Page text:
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Letter to the Editor in the Dispatch

CORI’s letter to the editor in response to Dr. Phillip DeMio appears in today’s Dispatch.

The article was edited, which I expected, and the three references I sited were left out. Here is the original version:

Dr. Phillip DeMio wrote an editorial for the Dispatch on October 27, 2009, entitled “Better Think Before Getting H1N1 Vaccine.” In his editorial, Dr. DeMio gave no evidence to support his claim that the H1N1 vaccine is dangerous.

Judging from the links provided on Dr. DeMio’s website (www.drdemio.com/links), it appears that his concern is with thimerosal and squalene. Thimerosal (ethyl mercury) is used in multi-dose vials as a preservative but is not used in the single-dose vials or the FluMist nasal spray. Numerous scientific studies have shown there is no link between thimerosal and autism, but if you still have concerns, you can specify your preference for the FluMist if appropriate for your child. Squalene is a naturally occurring substance found in plants, animals, and humans. It has been used in vaccines as an adjuvant for years without adverse side effects; however, there is no squalene in the 2009 H1N1 vaccine.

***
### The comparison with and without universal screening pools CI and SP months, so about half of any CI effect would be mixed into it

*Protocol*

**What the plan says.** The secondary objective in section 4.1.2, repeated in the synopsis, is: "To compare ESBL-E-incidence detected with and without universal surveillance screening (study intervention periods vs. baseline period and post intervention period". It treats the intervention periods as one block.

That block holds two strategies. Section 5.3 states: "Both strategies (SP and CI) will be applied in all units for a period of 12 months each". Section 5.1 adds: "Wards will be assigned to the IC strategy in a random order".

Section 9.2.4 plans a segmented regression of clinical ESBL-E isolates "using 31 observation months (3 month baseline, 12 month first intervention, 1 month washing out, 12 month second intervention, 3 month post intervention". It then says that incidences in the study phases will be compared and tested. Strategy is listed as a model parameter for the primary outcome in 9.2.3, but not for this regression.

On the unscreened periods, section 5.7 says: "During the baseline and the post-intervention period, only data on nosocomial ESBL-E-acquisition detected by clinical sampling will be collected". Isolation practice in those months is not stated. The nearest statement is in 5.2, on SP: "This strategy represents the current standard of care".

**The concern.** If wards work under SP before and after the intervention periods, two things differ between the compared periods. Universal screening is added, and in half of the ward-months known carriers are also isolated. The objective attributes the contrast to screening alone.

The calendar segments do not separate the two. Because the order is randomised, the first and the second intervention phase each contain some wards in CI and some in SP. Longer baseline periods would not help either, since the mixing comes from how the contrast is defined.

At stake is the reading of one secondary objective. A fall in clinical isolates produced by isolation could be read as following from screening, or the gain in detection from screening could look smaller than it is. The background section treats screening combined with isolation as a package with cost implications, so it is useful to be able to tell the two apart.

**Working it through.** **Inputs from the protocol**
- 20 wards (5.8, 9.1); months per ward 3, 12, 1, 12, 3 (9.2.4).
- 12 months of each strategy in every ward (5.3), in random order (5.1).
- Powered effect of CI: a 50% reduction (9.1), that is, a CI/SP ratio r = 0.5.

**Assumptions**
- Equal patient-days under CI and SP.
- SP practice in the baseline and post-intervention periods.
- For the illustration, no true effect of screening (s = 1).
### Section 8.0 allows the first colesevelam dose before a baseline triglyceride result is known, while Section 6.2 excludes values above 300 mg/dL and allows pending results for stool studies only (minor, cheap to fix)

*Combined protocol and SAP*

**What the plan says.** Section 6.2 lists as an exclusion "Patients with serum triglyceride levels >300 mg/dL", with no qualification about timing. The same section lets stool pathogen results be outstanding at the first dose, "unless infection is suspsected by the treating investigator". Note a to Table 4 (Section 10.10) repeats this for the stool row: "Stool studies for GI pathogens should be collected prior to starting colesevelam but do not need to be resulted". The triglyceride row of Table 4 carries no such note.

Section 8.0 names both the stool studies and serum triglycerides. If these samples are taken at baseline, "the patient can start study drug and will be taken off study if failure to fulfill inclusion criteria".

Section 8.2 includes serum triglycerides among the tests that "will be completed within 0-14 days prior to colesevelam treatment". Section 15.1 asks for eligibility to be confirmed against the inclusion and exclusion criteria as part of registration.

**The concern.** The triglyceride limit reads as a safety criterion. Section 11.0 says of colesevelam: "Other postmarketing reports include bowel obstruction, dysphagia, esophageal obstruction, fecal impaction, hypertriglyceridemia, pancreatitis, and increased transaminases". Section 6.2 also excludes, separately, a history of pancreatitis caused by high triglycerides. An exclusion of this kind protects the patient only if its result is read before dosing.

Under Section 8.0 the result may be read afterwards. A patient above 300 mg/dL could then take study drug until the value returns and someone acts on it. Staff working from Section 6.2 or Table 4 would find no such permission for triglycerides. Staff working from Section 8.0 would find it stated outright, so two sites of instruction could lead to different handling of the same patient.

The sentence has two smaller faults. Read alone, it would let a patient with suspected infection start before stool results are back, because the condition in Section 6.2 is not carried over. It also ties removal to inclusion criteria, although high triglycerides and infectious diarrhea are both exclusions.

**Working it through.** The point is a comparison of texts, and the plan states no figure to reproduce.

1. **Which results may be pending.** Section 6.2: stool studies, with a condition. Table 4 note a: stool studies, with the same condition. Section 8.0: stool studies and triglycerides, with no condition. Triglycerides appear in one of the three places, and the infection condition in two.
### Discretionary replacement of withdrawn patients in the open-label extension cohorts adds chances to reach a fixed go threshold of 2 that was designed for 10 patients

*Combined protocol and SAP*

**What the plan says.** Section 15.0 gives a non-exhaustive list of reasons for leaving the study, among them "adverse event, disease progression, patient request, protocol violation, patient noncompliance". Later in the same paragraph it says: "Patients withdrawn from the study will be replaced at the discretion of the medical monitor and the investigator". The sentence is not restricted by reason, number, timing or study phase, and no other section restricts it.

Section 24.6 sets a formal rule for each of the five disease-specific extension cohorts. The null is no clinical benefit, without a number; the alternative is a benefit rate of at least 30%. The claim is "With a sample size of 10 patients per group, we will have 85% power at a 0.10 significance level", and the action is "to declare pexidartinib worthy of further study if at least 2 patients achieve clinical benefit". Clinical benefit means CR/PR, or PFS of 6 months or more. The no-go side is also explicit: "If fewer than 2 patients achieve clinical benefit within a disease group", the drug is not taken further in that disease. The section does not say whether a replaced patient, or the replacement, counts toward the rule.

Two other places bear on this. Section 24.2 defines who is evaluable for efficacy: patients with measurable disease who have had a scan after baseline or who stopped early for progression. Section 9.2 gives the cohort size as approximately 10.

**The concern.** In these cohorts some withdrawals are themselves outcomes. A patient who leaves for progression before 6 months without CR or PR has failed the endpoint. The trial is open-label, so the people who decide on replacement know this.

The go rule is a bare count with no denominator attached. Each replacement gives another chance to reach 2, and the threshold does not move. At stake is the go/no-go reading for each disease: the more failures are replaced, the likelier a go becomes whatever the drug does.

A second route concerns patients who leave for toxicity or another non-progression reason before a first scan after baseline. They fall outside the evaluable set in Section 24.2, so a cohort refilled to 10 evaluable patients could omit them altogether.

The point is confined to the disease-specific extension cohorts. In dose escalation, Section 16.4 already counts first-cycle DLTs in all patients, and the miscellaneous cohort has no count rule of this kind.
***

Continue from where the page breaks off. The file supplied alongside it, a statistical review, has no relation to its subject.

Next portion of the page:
The H1N1 vaccine will not cause autism, brain damage, or immune dysfunction. All H1N1 vaccines used in the United States are licensed by the FDA and are made in the same way as seasonal influenza vaccines. Vaccines save lives. It is irresponsible for a medical doctor to advise the public not to get vaccinated. This advice puts the entire community at risk.

If you still have concerns regarding the safety and efficacy of the H1N1 vaccine, please talk to your family physician and/or
pediatrician.

Central Ohioans for Rational Inquiry

http://www.ohioskeptic.com/

References:
Miller L, Reynolds J., “Autism and vaccination-the current evidence,” J Spec Pediatr Nurs. 2009 Jul;14(3):166-72.
Scahill L, Bearss K., “The rise in autism and the mercury myth,” J Child Adolesc Psychiatr Nurs. 2009 Feb;22(1):51-3.
DeStefano F., “Vaccines and autism: evidence does not support a causal association,” Clin Pharmacol Ther. 2007 Dec;82(6):756-9. Epub 2007 Oct 10.

Thank you to all the CORI members who gave me input on the letter. I very much appreciate it.

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